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The Wrigley Field visiting clubhouse is terrible

Jun 26, 2012, 5:06 PM EDT

Wrigley Field

We hear a story about this every couple of years, but every couple of years some new parks have come online to make the differences between their amenities and those of the venerable Wrigley Field all the more stark:

The clubhouse, which was last renovated in 1990, is more notable for what it lacks than what it offers. There is no cafeteria, no TV lounge, no video room and no couches. The only indoor batting cage is under the bleachers in right field. And while players are free to use the Cubs’ weight room, the visiting clubhouse offers only a stationary bike.

“On some levels, it’s very similar to Dodger Stadium, but there, you’ve got little corridors and things that they’ve added,” Mets left fielder Jason Bay said. “At Wrigley Field, there’s no room to go anywhere.”

The home clubhouse is better, but that much better.

And your first impression may be “poor little millionaire ballplayers,” but the fact is, dudes have to work in this place for six months out of the year. If the money is fairly even on a free agent offer, bad facilities could make the difference.

The Cubs need to improve matters soon. Even if it they can’t get $300 million in taxpayer money to do it, which is the current plan.

  1. bloodysock - Jun 26, 2012 at 5:17 PM

    Yikes. There are only eight stadiums (including Wrigley and Tropicana) that are older than the last time the clubhouse was renovated.

  2. brewcrewfan54 - Jun 26, 2012 at 5:19 PM

    Who would have thought that a building built around 1915 woulldn’t be ideal for 2012 standards.

    • bloodysock - Jun 26, 2012 at 6:09 PM

      Even a 1915 vintage building should be able to handle a flat panel on a wall.

      • jwbiii - Jun 26, 2012 at 6:43 PM

        The only “louge” area in the visitors’ clubhouse is a widened corridor with a half dozen or so card tables bolted to the floor. If you hung a flat panel on the wall, very few people could see it.

        I imagine the corridor was widened when the Bears played there. Visiting football teams would have had to dress in shifts.

  3. dawgpoundmember - Jun 26, 2012 at 5:37 PM

    It’s like how the visitors locker room for the Iowa hawk eyes is painted pink, home field advantage?

  4. bigleagues - Jun 26, 2012 at 5:57 PM

    I am quite certain that the Home Clubhouse will somehow be brought up to State of the Art.

    However, don’t expect much to change in the Visiting Clubhouse. One only need to look to Boston to understand that limiting the amenities is intentional.

  5. mybrunoblog - Jun 26, 2012 at 6:03 PM

    I think it is not out of the realm of possibility to think the Cubs may someday advocate the tear down of Wrigley. Don’t give me the “historic landmark” or “tradition” argument. The place is nearly 100 years old and sadly outdated. If they tore down Yankee Stadium they can tear down anything.

    • bigleagues - Jun 26, 2012 at 11:58 PM

      That’s what Haywood Sullivan and the Yawkey Trust said about Fenway. Now the home clubhouse is as good as any in baseball. They have a private indoor batting cage (never existed prior to the Henry group), significantly expanded seating, expanded the concourse onto the surrounding streets, expanded concessions, installed state-of-the-art HD video boards, and reinforced foundational structures throughout the park.

      Tear down Wrigley someday? Yes. Perhaps 75 or 100 years from now. Or maybe never. The Red Sox proved that you can renovate and restructure on the fly without the need to play elsewhere.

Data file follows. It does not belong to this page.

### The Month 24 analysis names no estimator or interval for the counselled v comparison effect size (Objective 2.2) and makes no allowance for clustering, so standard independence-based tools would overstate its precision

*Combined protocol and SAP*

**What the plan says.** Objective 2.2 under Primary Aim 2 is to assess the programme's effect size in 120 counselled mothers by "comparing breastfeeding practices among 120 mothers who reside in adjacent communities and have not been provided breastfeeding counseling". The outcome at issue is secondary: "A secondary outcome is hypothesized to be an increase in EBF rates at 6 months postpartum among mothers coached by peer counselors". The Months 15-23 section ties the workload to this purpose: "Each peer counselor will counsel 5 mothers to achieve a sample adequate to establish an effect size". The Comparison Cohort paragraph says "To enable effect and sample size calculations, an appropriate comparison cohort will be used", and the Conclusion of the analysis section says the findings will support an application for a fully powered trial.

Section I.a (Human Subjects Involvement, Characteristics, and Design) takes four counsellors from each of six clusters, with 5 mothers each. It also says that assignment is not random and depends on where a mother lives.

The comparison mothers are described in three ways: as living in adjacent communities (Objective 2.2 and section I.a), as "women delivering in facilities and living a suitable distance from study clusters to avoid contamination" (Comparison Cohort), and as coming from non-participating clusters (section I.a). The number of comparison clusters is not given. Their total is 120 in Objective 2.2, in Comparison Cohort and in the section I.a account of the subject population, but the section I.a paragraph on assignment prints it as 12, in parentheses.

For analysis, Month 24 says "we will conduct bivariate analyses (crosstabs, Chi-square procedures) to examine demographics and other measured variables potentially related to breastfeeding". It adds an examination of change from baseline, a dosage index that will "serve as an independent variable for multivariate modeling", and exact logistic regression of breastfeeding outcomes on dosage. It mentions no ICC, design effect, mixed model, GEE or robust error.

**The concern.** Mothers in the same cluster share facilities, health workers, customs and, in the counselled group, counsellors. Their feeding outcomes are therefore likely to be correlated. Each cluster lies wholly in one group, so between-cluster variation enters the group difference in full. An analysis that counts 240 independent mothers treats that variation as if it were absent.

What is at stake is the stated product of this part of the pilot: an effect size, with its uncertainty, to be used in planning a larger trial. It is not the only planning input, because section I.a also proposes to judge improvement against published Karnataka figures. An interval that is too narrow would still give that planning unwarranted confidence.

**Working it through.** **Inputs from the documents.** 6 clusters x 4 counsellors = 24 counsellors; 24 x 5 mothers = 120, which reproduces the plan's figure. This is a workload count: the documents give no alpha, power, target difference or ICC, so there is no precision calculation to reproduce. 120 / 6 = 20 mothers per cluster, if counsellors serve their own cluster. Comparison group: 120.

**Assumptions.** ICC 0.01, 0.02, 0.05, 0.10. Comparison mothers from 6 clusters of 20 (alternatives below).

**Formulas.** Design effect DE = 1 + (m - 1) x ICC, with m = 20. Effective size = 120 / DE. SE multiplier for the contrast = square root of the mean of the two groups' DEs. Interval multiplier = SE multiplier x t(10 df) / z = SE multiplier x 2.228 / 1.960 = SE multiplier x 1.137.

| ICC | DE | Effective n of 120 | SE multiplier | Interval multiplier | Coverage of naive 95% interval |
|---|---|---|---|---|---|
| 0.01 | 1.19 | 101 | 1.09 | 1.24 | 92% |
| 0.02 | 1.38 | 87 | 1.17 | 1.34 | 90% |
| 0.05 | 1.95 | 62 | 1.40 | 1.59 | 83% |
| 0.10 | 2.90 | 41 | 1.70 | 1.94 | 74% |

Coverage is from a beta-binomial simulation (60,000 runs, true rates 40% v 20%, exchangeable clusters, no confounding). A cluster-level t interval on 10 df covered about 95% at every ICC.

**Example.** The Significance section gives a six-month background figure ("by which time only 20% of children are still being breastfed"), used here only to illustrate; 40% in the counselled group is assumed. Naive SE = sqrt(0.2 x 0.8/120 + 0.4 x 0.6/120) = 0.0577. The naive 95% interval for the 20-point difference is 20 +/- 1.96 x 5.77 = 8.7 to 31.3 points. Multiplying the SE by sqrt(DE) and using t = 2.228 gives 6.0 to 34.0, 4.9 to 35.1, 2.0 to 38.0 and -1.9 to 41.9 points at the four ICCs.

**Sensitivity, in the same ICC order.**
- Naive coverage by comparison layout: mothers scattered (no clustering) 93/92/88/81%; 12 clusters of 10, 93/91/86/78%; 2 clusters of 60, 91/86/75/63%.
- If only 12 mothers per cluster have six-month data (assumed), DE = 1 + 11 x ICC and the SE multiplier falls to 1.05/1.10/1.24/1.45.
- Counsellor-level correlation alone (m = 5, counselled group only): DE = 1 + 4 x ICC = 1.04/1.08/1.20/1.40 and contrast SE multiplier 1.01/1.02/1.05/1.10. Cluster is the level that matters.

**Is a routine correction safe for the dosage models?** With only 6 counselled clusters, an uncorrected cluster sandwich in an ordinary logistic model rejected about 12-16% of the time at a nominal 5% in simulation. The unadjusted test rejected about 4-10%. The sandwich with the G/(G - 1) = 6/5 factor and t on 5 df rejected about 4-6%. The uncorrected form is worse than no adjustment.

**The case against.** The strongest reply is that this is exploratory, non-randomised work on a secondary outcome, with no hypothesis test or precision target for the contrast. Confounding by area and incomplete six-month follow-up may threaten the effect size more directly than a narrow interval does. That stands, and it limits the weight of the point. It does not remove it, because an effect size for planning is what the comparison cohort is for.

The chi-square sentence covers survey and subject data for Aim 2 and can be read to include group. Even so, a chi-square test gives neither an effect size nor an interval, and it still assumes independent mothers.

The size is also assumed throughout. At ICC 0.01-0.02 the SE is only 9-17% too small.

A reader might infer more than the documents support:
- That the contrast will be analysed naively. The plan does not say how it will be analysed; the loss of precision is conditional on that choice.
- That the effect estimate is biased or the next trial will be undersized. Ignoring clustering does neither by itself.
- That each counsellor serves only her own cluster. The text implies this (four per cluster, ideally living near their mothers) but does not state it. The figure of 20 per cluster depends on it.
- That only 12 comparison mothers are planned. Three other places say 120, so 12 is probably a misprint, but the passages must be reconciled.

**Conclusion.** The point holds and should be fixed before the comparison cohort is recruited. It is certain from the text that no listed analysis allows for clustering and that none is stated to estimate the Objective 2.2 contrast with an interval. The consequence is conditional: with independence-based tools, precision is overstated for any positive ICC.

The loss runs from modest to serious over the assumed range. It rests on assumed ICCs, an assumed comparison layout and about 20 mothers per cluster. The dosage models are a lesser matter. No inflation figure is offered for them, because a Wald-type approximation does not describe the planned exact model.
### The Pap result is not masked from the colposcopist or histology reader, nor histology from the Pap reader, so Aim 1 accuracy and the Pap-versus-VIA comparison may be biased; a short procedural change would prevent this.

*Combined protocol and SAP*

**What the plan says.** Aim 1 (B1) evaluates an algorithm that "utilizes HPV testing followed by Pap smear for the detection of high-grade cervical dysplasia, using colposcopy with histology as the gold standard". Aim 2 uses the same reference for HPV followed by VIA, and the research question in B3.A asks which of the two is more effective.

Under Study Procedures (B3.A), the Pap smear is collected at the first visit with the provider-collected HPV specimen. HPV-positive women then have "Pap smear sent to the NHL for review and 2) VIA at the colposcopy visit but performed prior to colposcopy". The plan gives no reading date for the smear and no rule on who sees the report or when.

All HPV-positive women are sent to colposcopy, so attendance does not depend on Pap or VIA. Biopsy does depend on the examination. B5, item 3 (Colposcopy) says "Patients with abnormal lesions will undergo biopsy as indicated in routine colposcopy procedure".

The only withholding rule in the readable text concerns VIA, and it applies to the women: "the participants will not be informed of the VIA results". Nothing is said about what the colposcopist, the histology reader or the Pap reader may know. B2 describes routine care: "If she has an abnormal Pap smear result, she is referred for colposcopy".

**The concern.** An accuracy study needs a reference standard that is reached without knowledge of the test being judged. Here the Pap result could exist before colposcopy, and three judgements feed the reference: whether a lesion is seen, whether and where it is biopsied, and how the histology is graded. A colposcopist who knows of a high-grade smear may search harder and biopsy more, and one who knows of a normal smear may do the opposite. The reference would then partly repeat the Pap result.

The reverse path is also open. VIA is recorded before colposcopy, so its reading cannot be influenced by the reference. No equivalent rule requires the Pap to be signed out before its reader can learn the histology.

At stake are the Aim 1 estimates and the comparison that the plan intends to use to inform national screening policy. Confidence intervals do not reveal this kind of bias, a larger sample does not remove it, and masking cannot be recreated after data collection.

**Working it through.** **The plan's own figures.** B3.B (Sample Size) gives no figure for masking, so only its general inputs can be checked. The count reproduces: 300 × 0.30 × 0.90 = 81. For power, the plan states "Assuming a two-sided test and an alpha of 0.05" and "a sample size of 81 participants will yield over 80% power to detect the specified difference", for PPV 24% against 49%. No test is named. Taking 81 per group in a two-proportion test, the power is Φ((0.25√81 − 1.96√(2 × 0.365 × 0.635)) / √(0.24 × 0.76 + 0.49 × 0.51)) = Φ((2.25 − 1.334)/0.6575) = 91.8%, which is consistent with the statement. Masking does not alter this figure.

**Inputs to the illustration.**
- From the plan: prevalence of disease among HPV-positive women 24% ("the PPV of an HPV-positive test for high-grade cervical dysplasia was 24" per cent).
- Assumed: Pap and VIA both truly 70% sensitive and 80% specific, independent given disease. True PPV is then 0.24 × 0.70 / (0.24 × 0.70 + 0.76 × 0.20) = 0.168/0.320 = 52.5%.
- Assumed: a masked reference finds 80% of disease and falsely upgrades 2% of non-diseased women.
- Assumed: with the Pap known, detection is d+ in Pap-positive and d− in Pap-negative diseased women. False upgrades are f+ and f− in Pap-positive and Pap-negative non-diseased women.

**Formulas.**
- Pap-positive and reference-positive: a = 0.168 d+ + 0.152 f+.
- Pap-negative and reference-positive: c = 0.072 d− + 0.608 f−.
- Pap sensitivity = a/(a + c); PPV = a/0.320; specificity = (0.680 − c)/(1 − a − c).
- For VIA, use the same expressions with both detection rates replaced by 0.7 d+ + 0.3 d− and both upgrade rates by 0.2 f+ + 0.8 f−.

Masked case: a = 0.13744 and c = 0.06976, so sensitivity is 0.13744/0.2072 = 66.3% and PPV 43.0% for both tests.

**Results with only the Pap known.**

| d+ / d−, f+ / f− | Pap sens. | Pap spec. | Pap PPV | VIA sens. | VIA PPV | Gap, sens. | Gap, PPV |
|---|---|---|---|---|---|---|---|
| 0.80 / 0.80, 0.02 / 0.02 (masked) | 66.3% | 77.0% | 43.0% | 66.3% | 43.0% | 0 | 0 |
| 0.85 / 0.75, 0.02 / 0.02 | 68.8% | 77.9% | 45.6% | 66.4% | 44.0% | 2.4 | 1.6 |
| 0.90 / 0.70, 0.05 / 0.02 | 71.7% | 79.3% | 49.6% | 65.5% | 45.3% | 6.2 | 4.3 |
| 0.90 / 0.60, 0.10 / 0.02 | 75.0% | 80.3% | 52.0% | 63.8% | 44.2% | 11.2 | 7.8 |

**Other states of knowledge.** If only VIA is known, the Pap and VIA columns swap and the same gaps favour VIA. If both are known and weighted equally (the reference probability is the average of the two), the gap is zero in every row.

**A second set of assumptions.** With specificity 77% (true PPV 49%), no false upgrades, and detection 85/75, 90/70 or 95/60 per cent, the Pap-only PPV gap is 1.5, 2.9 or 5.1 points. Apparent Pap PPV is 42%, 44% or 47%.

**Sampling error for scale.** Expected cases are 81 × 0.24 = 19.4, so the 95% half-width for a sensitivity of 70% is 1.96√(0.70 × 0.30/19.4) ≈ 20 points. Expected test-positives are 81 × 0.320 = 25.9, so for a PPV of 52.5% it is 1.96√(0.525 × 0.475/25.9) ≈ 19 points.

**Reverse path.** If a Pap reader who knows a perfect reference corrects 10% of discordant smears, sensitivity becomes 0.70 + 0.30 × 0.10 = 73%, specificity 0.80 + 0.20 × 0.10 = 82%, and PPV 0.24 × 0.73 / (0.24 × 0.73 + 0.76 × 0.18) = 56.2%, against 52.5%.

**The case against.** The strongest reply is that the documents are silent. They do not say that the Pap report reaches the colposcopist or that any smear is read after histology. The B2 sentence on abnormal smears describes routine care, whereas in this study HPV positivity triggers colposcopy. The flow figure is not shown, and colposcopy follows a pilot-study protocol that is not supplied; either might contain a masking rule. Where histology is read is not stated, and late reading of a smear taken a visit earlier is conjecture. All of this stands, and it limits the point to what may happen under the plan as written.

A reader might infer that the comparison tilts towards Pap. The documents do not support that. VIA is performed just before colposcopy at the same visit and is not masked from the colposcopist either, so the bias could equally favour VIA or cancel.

Indeed old Yankee Stadium had a ton of history – more than any other park in pro sports . . . but strip away all of that history and the stadium lacked the unique charm of Fenway or Wrigley.

      • hockeyflow33 - Jun 27, 2012 at 12:12 AM

        lipstick on a pig.

      • bigleagues - Jun 27, 2012 at 12:34 AM

        Try BBQ sauce on pulled pork.

        The longest consecutive game sellout streak in North American professional sports history.

        750+ and counting . . .

      • thesixersbench - Jun 27, 2012 at 10:02 AM

        “Try BBQ sauce on pulled pork.

        The longest consecutive game sellout streak in North American professional sports history.

        750+ and counting . . .”

        That’s a clown streak, bro. Everyone knows it’s bogus.

      • bigleagues - Jun 27, 2012 at 10:20 AM

        I don’t expect people who have never worked in pro sports to understand how attendance is calculated, but there has been nothing clown-like about it, bro.

        Furthermore, if MLB – or other teams – had a problem with ‘The Streak’ it would have been dealt with a long time ago.

        If you have the MLB package or MLB.TV flip over to NESN each night and come back and tell me where the empty sections are. There aren’t (haven’t been) any.

        So no, it’s not bogus. It’s legit.

      • mrstpaul - Jun 27, 2012 at 12:05 PM

        “Indeed old Yankee Stadium had a ton of history – more than any other park in pro sports . . . but strip away all of that history and the stadium lacked the unique charm of Fenway or Wrigley.”

        The original Yankee Stadium didn’t exist after 1973…not saying it had the charm of Fenway or Wrigley, but it looked a lot different before Steinbrenner remodeled. it.

      • derklempner - Jun 27, 2012 at 3:52 PM

        “The Red Sox proved that you can renovate and restructure on the fly without the need to play elsewhere.”

        I’ll give you credit for proving it’s possible, but just because they could do it at Fenway doesn’t mean they can do it at Wrigley.

        I used to work for the Cubs up until last month. I’ve been in both clubhouses, and they are both small. Very small by comparison to basically every other MLB park. Unfortunately, there isn’t a lot of extra room for them to renovate either clubhouse.

        The tunnels, extra weight room, video room, etc. that are adjacent to the home clubhouse can’t be extended or moved to different areas of the ballpark. As for the visitors’ clubhouse, there isn’t enough extra room nearby to expand it at all, unless they wanted to remove large parts of the plumbing system for the park.